Spectrobes: Origins Review for Nintendo Wii

Spectrobes: Origins Review for Nintendo Wii

When the Spectrobes series burst on the scene several years ago, a comparison was instantly made to the wildly successful Pokémon franchise. Both series were made for handheld devices, and both featured collectible animals that could do battle. However, as the series matures, I think it is doing a good job of distinguishing itself from Pokémon. The most recent entry in the series, Spectrobes: Origins, does an excellent job of fleshing out the Spectrobes series as a whole, and it makes for an excellent console debut.

Spectrobes: Origins screenshot

The story in Spectrobes: Origins finds our heroes Rallen and Jeena dispatched to investigate a strange energy reading in the far reaches of the universe. Although the two main characters find this a waste of their talent, we soon find out that all is not as it seems in this universe. Rallen and Jeena are then swept back through a portal where the past is the present! Although the story builds upon some key ideas from past titles, its time-shifting nature revisits important events from previous entries in the series, which is great for those who aren’t familiar with the DS games.

Your adventure starts off with your party of two landing on a planet that finds itself under siege by the nefarious Krell. After responding to the planet’s distress signal (and subsequently saving them from the Krell threat) you set off to explore several planets, each with their own landscape and, of course, Spectrobes.

For those new to the series, Spectrobes are tiny creatures that can be awakened from excavated fossils. Once awakened, these creatures can help you dig up other fossils, or can be evolved to fight your enemies. Like previous games in the series, Spectrobes: Origins has a heavy focus on the creature collection. You’ll start off with three Spectrobes, but the game has more than 100 to collect, and your ability to scour each planet’s landscape and look for fossils is paramount.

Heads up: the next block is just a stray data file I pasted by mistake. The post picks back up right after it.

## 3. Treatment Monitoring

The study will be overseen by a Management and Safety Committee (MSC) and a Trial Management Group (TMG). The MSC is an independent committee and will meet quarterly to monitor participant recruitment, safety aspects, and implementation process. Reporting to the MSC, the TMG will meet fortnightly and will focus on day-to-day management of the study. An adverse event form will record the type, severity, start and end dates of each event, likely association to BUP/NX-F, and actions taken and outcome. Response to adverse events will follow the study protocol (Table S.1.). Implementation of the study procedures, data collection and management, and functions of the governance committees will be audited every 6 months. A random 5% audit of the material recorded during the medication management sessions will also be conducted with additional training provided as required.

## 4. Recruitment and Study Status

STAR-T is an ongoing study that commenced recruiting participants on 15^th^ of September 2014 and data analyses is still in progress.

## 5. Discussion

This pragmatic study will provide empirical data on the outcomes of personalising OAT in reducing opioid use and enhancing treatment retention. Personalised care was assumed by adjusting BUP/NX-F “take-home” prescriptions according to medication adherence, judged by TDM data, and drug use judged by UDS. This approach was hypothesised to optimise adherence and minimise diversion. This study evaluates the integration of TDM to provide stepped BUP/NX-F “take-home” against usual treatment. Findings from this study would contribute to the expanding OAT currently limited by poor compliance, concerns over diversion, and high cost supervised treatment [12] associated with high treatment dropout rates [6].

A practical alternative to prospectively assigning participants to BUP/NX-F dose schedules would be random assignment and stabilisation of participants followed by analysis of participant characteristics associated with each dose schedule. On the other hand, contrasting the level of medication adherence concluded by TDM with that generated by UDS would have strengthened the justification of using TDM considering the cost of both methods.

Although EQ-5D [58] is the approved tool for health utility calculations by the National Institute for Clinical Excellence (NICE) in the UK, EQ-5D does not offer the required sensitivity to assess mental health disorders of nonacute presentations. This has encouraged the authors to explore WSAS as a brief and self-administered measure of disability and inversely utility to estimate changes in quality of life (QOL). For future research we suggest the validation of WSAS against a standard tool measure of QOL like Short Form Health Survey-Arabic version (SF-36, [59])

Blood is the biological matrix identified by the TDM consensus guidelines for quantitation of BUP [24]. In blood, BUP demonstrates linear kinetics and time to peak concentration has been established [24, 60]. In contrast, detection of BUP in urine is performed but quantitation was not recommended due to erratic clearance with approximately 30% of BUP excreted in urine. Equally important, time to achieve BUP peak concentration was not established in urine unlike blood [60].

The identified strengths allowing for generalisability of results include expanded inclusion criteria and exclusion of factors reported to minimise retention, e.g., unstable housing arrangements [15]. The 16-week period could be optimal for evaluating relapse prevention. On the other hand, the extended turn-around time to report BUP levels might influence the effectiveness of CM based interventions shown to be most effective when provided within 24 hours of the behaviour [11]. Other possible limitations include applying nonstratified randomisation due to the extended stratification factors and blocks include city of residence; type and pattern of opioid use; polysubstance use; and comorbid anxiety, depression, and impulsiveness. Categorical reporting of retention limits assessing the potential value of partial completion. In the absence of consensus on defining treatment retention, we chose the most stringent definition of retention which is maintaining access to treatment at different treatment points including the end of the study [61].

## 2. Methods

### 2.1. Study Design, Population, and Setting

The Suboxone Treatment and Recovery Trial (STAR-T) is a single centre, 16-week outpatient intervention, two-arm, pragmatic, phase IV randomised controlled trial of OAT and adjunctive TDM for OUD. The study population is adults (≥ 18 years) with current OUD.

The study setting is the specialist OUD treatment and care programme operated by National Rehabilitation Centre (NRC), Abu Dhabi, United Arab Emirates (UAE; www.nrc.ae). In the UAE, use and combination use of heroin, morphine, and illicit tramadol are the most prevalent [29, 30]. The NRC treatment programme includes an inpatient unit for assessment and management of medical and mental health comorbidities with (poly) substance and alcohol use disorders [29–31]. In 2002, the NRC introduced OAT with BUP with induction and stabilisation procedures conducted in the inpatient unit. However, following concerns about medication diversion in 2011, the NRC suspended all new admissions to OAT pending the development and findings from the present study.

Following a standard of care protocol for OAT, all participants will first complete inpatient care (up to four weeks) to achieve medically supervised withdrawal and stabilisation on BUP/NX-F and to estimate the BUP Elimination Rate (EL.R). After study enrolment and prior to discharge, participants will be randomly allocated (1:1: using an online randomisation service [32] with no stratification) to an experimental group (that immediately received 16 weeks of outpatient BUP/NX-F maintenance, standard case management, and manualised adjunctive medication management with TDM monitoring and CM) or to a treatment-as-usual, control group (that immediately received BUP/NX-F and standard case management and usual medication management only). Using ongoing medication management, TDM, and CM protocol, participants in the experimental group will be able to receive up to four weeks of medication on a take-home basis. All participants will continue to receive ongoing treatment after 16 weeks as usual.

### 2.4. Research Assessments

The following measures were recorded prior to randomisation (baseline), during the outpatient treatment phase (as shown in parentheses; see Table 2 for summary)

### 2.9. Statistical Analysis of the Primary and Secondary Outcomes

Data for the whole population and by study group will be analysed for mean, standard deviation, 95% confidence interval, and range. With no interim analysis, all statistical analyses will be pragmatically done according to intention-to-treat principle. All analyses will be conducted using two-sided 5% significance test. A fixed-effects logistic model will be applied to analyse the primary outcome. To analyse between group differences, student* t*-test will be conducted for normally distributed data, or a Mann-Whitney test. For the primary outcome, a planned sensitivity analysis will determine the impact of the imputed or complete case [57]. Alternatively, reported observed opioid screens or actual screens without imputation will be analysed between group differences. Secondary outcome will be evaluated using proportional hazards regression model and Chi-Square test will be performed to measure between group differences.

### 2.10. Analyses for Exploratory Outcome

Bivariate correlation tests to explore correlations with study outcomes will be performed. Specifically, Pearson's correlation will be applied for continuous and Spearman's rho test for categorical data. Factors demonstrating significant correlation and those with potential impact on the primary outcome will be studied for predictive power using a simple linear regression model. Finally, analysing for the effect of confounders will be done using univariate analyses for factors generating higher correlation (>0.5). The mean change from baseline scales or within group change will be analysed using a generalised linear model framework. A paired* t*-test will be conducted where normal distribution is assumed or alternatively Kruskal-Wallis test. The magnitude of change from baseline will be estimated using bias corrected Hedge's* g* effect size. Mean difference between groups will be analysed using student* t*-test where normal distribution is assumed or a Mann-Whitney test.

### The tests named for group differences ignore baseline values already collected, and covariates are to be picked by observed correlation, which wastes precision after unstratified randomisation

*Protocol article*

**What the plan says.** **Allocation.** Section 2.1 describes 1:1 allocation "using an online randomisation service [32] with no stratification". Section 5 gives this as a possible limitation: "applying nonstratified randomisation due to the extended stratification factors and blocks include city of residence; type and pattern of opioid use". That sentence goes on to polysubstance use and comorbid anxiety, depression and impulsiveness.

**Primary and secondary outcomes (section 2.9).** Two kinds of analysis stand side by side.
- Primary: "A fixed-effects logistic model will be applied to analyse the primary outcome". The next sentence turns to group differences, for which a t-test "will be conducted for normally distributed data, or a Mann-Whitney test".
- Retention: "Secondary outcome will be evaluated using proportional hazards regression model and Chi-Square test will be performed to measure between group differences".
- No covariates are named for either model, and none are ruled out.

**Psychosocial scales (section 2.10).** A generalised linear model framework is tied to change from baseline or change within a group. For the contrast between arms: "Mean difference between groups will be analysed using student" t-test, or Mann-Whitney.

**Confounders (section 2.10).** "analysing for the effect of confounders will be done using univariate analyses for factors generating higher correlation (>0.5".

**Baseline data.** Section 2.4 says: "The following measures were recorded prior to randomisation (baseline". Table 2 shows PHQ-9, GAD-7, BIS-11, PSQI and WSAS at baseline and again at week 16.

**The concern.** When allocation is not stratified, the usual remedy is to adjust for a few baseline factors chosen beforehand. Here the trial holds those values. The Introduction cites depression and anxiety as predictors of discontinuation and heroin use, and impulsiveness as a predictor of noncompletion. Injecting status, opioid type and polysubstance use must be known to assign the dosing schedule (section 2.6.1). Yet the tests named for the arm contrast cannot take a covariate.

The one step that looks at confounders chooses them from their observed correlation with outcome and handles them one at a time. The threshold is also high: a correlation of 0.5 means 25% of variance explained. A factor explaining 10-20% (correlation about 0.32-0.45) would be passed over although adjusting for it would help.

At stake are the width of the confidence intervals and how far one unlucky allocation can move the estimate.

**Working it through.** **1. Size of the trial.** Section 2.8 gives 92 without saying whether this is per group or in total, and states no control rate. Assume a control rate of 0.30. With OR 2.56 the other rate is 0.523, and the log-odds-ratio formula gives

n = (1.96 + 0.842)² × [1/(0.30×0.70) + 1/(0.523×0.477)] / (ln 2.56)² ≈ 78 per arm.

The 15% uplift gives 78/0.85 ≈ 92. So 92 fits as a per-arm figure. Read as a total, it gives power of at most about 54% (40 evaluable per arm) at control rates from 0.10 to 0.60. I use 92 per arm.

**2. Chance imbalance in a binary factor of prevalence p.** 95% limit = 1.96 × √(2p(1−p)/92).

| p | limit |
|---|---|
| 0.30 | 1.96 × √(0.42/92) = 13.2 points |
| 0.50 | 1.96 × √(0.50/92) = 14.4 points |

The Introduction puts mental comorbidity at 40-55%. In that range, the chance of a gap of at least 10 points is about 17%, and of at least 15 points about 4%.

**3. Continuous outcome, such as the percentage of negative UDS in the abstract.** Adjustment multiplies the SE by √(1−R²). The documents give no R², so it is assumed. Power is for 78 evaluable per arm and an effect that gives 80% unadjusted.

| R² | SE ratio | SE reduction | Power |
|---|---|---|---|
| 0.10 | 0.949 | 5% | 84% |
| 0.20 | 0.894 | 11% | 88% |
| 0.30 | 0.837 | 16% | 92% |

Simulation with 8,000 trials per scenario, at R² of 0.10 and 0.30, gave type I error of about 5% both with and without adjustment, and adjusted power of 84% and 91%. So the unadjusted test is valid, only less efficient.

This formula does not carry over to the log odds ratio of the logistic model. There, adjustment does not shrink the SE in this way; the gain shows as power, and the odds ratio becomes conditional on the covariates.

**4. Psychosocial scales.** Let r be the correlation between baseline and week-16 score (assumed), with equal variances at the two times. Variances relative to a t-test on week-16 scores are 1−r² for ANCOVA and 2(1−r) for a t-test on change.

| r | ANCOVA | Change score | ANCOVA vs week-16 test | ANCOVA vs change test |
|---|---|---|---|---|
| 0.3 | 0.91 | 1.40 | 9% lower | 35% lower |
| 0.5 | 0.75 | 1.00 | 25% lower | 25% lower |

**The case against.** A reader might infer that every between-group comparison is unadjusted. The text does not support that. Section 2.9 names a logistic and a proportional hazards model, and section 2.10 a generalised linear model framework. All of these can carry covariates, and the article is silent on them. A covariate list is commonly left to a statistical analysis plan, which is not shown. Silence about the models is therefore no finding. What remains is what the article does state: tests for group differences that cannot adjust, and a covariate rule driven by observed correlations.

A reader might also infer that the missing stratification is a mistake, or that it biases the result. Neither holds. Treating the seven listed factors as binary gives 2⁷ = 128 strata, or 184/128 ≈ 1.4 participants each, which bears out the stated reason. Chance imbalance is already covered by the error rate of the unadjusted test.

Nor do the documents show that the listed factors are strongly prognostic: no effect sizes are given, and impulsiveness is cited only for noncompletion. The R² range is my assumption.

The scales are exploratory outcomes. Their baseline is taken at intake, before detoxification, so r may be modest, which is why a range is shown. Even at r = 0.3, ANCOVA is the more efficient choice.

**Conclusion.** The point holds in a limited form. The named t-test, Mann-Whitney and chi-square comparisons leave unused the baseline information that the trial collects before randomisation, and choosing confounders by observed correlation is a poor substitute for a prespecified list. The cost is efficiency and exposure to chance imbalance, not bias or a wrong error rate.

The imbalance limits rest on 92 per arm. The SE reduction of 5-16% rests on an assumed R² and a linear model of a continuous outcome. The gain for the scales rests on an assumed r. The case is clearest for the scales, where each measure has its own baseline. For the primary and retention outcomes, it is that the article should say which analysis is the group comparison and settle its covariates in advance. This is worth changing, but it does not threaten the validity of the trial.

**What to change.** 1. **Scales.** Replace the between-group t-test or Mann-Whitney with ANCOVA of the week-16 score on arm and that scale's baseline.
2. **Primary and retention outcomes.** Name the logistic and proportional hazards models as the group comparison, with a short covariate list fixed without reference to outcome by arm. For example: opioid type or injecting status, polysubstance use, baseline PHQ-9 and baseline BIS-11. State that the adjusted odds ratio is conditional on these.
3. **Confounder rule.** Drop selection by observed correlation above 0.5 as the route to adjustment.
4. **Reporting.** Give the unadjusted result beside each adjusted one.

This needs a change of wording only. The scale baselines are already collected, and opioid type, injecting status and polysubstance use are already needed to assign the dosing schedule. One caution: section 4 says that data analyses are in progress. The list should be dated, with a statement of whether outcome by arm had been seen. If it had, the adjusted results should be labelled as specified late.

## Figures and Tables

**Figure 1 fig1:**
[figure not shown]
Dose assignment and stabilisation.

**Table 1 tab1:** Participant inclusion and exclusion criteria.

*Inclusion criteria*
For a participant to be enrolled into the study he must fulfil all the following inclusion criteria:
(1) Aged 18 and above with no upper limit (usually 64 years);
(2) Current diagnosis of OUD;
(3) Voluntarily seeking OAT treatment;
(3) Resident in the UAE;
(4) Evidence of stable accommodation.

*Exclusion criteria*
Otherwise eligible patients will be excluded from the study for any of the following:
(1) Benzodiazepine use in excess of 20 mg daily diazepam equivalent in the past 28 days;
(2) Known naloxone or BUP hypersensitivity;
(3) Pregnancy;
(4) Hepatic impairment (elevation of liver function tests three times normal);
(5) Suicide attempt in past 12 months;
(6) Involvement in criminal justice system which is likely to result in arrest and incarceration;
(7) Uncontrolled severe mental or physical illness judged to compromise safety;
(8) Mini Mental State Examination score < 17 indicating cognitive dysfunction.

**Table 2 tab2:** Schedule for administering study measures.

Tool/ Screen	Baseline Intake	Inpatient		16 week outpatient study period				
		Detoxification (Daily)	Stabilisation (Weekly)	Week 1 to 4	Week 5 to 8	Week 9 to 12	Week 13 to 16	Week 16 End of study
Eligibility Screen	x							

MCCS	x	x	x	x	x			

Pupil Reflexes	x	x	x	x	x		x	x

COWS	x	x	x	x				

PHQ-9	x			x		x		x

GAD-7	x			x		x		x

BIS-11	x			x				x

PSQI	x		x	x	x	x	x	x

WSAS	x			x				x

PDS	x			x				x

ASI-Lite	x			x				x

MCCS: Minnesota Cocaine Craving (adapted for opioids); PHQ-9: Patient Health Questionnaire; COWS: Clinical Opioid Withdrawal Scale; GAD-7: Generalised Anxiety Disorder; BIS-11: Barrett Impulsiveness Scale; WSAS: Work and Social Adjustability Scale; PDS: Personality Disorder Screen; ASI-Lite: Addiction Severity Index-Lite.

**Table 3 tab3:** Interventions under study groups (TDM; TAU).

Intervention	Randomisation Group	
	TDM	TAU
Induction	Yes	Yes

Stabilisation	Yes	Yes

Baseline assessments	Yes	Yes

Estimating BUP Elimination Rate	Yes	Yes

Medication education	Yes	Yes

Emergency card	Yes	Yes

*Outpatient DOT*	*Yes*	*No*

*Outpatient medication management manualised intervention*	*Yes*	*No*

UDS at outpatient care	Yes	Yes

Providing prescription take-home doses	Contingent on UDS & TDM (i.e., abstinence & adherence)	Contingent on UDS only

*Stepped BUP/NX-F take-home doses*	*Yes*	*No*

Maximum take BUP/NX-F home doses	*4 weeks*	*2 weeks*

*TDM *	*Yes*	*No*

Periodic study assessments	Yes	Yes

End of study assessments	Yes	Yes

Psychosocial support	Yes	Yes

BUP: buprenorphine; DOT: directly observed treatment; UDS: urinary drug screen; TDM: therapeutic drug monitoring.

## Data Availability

Spectrobes: Origins screenshot

The excavation system itself has been much improved since the handheld version, and it is much more engaging in this entry. Fossil blocks are now rendered in three dimensions, and you can twist, turn, and zoom in on the block. To free the fossil from the block, you’ll have to use special tools like a drill, hammer, and laser in order to remove the rock particles away so that the fossil can be examined. But you have to be careful! If you accidentally harm the fossil while removing the rock, you’ll damage its life bar and it won’t emerge at a high level.

One thing that I really enjoyed about the excavation aspect of Spectrobes: Origins was the control. You use the Wii-mote like a laser pointer, which allows you to pick up tools and interact with the rock by pointing the Wii-mote at the screen and then moving the tools where you need to use them. The excavation system here works a lot like Trauma Center and is surprisingly responsive.

Spectrobes: Origins screenshot

However, even though the excavation portion of the game is fun, the real meat of the gameplay involves the fighting mechanics. Spectrobes: Origins falls quite firmly into the action RPG genre. You’ll be able to walk up to enemies to trigger a fight, and from there you can use a weapon (like a broadsword or axe) to hack ‘n slash your enemies. However, you will also need to use your Spectrobes in battle if you are looking to succeed.

You are able to have up to five Spectrobes equipped at a time, but you can only pull them out one at a time. When a Spectrobe is summoned, it will attack enemies all by itself. However, as a Spectrobe master you can direct their attacks toward a certain enemy or to engage a Spectrobe’s special attack. Although it might be tempting to just let Spectrobes go off on an enemy all by themselves, knocking down enemies strategically will lead to more efficient battles and, more importantly, less of a need for preparatory grinding before a boss fight.